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     Volume 4 Issue 11 | September 3 , 2004 |

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This is the first in a series of articles produced by the British Council. The aim is to help you, the reader, to practise and improve your English, also for them to be entertaining and for you to enjoy the activities! All the articles will try and give you some tips and advice on better study techniques and some useful language. Each article will have the answers at the end, so you can do the exercises, then check your answers. If you get the answers correct, well done! If not, don't worry, have another look and try to see why .
Have fun!

One of the skills we will be practising is being able to guess the meaning of a word from its context. What do you do if you don't understand every word in a paragraph you are reading? You can either ignore the word (not always a bad idea!), check the word in a dictionary (this can take time) or you can try to guess the approximate meaning.
Read the paragraph below to follow the third strategy.

The words around the unknown word can often help you to guess its meaning. You can cover the unknown word with your thumb, re-read the sentence and try to imagine what word, or phrase, would best fit into the space.

For example:Not even the most manager could have found the words

From the sentence we can guess that eloquent must mean something about a person's ability to use words. You might want to substitute the word with another, such as intelligent. But with the phrase '…could have found the words...' you can see that the word must have something to do with a person's ability to use appropriate words.

Now look at the word setback. Firstly, is it a positive or negative word?

Use the strategies discussed and choose a simpler alternative word from:

a) advantage b) advancement c) disappointment d) adventure
The answer is C.

Now try to guess the meaning of the words in bold in below. Use the strategies mentioned, then use a dictionary to check. You might want to use a thesaurus to see if your ideas were correct.

A) When Graham Bell invented the telephone in 1876, it was a revolution in communication. For the first time, people could talk to each other over great distances almost as clearly as if they were in the same room. Bell's famous first words, to his assistant Thomas A. Watson, "Mr. Watson…come here…I want to see you", started a revolution that is still on-going, it's latest stage is the mobile phone.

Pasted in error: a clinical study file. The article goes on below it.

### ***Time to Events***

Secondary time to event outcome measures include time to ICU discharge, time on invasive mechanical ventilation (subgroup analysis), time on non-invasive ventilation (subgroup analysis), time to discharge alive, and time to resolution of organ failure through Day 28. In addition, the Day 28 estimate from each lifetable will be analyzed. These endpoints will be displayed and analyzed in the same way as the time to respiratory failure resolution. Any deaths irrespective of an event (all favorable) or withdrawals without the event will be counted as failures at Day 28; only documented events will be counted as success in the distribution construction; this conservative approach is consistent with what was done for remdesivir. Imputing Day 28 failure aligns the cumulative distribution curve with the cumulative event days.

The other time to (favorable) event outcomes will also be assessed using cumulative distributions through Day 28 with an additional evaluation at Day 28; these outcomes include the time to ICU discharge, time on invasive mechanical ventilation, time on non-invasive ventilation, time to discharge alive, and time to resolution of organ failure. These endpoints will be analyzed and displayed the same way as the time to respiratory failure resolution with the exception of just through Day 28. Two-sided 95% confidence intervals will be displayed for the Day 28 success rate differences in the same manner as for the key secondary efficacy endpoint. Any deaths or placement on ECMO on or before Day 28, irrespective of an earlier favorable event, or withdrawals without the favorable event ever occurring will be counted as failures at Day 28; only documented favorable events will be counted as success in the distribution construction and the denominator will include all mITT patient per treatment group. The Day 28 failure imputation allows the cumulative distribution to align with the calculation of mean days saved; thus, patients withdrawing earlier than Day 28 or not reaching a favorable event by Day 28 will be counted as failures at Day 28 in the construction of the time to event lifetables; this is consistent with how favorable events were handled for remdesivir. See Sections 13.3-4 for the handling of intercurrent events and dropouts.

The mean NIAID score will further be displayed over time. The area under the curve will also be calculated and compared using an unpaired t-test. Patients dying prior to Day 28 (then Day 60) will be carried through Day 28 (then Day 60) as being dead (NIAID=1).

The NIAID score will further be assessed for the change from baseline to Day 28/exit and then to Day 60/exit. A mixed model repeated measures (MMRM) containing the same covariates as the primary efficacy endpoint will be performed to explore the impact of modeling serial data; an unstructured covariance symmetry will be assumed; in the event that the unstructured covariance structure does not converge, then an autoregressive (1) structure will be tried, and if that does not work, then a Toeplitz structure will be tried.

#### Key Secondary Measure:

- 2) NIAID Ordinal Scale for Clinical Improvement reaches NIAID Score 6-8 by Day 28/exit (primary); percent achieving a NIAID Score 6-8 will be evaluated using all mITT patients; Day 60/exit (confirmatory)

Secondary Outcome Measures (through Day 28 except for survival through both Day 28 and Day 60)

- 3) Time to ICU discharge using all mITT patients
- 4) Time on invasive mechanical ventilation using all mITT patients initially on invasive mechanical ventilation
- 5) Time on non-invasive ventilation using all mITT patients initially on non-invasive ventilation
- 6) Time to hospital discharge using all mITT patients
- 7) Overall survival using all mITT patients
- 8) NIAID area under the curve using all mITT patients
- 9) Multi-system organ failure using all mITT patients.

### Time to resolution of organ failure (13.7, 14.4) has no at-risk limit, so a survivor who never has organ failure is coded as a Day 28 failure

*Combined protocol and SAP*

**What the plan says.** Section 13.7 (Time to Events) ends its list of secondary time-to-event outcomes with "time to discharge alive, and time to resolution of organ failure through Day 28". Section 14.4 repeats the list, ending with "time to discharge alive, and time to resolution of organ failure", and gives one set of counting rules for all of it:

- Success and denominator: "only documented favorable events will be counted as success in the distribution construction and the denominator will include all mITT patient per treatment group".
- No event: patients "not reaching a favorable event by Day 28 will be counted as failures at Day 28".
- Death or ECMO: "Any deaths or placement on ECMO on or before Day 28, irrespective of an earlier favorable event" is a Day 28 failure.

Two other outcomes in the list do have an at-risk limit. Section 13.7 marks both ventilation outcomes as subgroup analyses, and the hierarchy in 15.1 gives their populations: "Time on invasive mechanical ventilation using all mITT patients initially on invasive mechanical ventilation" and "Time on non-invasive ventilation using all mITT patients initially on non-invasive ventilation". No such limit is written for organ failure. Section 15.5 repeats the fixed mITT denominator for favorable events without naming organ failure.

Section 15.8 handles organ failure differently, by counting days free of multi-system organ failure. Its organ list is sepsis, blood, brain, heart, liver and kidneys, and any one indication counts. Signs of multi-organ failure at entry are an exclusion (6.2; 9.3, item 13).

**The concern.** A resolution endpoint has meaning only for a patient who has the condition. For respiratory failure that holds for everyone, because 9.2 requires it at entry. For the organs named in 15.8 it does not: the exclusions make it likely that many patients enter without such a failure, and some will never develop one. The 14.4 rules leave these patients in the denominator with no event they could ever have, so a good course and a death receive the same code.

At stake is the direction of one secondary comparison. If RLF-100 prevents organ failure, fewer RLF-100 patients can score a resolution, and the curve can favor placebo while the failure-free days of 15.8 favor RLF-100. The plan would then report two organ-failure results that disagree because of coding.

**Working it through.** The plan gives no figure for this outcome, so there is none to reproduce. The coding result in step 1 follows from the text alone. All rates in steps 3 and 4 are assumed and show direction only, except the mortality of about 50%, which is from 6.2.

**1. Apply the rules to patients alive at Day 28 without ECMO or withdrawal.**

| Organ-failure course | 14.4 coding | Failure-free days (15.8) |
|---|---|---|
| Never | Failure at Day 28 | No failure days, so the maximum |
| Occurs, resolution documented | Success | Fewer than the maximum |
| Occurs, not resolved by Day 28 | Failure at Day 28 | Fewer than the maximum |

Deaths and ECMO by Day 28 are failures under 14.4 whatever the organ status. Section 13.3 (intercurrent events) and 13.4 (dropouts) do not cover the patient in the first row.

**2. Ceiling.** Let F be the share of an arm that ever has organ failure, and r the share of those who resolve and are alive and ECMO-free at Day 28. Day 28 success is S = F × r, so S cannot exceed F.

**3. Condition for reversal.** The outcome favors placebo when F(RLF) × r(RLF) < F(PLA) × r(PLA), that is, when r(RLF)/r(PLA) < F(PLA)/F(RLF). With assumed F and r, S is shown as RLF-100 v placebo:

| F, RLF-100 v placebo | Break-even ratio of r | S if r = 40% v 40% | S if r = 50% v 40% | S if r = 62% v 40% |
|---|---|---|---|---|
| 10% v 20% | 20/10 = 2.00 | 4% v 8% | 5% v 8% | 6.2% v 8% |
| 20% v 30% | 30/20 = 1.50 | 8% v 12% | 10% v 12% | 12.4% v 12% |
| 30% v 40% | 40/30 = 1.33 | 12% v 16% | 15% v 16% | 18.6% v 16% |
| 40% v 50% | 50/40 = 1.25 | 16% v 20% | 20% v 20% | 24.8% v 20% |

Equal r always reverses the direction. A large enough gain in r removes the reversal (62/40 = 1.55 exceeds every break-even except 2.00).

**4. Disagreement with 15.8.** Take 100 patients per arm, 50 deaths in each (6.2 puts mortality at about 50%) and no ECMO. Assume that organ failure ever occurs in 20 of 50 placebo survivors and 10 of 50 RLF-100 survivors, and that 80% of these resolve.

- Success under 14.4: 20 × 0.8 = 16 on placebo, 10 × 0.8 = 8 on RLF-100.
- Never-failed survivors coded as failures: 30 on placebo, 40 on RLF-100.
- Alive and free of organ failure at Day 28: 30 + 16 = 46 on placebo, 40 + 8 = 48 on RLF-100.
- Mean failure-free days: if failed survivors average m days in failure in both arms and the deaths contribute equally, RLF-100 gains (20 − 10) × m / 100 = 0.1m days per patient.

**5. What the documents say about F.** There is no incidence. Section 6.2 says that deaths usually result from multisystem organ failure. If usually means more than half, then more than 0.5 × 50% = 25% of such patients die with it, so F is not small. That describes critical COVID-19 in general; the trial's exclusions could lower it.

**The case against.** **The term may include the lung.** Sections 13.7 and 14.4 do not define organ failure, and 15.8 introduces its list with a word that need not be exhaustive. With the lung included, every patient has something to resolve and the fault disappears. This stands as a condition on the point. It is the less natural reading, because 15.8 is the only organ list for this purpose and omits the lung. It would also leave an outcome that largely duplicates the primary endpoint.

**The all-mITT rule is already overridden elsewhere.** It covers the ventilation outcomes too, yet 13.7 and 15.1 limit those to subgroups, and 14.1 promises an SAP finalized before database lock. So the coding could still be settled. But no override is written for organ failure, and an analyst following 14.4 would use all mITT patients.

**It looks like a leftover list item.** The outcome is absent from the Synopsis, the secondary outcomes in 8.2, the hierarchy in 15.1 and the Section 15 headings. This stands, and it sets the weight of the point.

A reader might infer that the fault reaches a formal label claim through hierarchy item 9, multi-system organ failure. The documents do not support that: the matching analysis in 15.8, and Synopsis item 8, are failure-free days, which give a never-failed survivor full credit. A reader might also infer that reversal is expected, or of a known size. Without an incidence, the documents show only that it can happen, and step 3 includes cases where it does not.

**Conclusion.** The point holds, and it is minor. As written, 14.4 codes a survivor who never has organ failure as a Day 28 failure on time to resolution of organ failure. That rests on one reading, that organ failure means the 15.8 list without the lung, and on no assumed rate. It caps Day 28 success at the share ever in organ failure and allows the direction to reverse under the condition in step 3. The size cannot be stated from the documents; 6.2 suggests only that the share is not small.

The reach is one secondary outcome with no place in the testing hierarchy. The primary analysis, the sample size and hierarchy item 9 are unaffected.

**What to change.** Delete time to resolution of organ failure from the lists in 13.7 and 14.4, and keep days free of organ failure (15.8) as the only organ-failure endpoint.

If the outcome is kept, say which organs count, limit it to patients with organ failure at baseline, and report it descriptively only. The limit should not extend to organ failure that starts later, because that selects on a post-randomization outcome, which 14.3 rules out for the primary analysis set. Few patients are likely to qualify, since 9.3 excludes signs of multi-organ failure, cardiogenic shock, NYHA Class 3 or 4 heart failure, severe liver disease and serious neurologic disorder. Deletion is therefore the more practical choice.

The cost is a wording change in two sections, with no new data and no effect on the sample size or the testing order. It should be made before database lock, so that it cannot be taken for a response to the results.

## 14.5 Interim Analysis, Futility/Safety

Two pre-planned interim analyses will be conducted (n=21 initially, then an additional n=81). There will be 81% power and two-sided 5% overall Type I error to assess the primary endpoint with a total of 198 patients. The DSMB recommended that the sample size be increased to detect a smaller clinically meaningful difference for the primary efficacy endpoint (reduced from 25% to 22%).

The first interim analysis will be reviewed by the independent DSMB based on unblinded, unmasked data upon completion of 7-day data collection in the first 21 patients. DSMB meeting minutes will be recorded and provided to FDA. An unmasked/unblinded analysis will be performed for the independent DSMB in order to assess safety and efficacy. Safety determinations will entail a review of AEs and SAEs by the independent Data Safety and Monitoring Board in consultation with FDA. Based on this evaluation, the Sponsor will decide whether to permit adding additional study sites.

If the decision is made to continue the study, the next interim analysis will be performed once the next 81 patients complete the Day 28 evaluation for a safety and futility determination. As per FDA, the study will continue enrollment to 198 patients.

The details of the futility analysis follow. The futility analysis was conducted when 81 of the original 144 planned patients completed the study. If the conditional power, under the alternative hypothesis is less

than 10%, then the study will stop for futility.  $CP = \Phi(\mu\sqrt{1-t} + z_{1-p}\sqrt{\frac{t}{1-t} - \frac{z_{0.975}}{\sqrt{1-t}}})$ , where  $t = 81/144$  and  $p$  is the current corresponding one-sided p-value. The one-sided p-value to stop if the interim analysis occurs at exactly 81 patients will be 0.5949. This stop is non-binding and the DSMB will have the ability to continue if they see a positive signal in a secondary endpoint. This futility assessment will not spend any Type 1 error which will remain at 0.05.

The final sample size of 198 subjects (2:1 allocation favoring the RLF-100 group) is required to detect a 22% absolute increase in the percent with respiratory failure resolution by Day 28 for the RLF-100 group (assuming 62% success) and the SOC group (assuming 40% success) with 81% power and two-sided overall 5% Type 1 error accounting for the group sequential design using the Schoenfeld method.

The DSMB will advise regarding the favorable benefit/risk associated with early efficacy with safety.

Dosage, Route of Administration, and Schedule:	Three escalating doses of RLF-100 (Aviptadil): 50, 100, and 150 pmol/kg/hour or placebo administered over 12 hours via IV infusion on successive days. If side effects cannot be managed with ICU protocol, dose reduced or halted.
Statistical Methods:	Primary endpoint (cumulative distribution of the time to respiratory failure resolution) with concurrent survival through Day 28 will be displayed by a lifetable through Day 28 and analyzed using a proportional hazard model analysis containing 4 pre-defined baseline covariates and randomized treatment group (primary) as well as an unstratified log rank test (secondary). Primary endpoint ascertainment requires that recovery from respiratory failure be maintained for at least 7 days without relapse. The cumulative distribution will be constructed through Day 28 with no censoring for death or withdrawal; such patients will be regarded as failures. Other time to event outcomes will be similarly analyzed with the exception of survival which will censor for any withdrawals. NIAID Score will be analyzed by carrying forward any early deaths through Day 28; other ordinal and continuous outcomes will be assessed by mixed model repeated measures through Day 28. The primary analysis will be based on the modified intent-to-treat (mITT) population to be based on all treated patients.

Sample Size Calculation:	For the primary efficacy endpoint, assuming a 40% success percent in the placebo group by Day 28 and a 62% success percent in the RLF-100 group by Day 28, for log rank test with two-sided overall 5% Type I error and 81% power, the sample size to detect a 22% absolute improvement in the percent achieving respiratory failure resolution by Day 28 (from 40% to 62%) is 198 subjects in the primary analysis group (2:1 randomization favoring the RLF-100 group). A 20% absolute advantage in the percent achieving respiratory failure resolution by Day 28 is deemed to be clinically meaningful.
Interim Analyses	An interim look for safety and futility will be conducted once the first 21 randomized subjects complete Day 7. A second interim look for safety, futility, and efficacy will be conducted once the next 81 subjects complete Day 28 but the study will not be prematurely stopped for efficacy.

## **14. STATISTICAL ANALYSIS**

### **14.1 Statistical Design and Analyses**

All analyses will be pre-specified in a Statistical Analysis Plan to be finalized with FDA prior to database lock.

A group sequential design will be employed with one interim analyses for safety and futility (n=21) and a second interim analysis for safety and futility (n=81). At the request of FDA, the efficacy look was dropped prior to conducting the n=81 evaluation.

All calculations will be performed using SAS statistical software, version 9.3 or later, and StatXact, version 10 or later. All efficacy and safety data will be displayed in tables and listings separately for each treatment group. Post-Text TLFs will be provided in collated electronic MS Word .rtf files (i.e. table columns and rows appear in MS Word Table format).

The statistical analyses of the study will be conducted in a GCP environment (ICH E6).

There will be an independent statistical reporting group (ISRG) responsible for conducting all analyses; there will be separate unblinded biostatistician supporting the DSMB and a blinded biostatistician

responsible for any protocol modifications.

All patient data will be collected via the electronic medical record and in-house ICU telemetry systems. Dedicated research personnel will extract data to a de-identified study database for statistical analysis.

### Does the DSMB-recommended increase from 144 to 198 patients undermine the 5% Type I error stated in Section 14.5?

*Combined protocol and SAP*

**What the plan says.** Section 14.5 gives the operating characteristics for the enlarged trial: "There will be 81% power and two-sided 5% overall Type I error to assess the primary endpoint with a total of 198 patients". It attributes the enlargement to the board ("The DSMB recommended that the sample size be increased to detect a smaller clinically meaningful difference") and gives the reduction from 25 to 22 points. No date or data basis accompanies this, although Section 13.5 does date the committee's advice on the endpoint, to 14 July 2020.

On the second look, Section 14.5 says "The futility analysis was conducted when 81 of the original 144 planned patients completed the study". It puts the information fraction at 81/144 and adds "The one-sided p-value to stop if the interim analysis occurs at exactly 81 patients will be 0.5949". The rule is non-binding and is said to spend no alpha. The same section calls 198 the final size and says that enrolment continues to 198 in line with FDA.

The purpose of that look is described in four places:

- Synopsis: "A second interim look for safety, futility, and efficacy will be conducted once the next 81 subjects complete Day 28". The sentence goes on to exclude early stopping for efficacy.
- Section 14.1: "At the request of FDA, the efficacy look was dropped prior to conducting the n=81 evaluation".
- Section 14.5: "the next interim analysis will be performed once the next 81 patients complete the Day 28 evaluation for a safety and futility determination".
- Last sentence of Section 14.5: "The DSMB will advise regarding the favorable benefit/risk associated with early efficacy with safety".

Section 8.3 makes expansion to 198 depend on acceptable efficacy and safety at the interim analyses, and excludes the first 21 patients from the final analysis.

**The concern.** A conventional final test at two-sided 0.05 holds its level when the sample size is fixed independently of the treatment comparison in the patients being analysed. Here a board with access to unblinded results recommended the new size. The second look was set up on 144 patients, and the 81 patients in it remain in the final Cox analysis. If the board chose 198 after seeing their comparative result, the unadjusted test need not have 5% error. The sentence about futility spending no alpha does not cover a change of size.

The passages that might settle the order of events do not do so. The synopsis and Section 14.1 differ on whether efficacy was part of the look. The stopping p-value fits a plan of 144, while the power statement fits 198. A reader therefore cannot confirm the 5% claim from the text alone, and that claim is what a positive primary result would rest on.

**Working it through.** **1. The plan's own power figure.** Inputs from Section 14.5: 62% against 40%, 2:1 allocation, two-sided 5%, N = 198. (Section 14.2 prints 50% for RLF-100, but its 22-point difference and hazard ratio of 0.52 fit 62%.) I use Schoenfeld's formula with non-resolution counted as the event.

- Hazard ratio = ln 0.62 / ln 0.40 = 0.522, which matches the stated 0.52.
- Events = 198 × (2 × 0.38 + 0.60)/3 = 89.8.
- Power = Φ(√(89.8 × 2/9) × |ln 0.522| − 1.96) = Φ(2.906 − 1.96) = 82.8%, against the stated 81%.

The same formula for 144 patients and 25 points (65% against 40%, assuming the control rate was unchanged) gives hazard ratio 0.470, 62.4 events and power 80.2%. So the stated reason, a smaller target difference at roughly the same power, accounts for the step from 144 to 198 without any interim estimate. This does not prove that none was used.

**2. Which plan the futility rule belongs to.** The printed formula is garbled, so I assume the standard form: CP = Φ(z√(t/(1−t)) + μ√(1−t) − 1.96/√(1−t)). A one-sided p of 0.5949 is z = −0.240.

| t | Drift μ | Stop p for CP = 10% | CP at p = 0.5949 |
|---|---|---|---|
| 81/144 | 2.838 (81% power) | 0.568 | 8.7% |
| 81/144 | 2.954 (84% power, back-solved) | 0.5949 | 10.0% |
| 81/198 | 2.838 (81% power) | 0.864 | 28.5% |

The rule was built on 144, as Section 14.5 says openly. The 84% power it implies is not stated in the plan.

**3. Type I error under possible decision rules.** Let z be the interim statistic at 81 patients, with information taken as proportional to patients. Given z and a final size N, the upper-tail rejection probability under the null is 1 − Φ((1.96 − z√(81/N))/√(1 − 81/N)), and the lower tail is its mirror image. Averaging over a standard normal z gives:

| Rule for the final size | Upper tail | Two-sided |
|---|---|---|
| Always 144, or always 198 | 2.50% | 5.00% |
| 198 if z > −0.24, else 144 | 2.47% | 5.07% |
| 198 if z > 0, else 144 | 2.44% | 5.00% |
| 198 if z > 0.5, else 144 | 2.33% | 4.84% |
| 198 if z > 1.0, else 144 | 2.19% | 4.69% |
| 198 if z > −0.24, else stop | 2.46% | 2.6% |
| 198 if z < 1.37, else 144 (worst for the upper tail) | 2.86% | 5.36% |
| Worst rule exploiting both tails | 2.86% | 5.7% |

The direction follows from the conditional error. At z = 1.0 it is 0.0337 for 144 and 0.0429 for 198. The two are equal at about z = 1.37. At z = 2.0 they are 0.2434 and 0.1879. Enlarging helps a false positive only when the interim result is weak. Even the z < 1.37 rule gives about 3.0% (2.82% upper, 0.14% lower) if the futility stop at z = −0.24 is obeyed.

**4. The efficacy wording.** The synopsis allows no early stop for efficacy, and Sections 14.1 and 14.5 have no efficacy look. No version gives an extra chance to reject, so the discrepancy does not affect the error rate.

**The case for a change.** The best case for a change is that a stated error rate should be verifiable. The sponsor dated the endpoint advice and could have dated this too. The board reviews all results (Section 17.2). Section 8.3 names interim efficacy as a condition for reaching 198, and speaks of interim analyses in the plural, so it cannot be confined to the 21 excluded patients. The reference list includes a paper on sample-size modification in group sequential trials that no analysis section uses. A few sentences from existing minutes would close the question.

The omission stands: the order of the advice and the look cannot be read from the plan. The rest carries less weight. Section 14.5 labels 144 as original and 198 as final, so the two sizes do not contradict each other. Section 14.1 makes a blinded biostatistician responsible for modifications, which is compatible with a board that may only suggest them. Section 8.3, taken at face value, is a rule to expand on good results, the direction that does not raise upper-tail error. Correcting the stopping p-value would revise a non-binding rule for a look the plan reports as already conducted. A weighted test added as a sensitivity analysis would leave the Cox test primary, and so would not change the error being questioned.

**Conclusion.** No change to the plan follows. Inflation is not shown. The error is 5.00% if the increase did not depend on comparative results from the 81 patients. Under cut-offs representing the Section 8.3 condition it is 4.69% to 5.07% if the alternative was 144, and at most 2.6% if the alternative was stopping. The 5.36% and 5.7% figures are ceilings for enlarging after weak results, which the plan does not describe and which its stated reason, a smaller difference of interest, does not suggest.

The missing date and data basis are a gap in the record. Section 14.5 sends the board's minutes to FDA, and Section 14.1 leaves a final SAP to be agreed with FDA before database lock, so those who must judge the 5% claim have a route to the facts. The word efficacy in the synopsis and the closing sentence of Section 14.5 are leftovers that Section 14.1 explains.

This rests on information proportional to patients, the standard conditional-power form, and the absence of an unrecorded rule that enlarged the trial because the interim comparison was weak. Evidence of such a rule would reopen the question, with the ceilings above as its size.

B) The mobile phone began in the 1940's, a caller needed to be within range of a radio mast (scientists called them 'cells', which is why in many countries mobile phones are called 'cell phones'), but these mobile phones were enormous boxes that needed to be transported by car. Dr Martin Cooper made the first mobile phone handset in 1973, his first call was to a rival scientist to announce his success. By the 1980's the mobile phone was available to the public, but it wasn't until the mid-90's that the mobile phone became so popular. A combination of small, cheap handsets and cheaper calling rates meant that it seemed that everyone had a mobile phone.

While most people have access to, and often use dictionaries, not many people exploit the dictionary as much as they could. Look at the extract below, taken from a monolingual learner's dictionary.

You can find the different meanings of the word, the verb patterns it follows and how to pronounce it. It also gives you examples of how the word is used in a sentence. A dictionary is much more than a resource for checking spelling.

There are many online dictionaries including http://dictionary.cambridge.org/

In these articles we will also cover new vocabulary. Groups of words are best learnt and remembered if there is a common theme. Below is a crossword, use the clues to help you guess the words. The theme is football.

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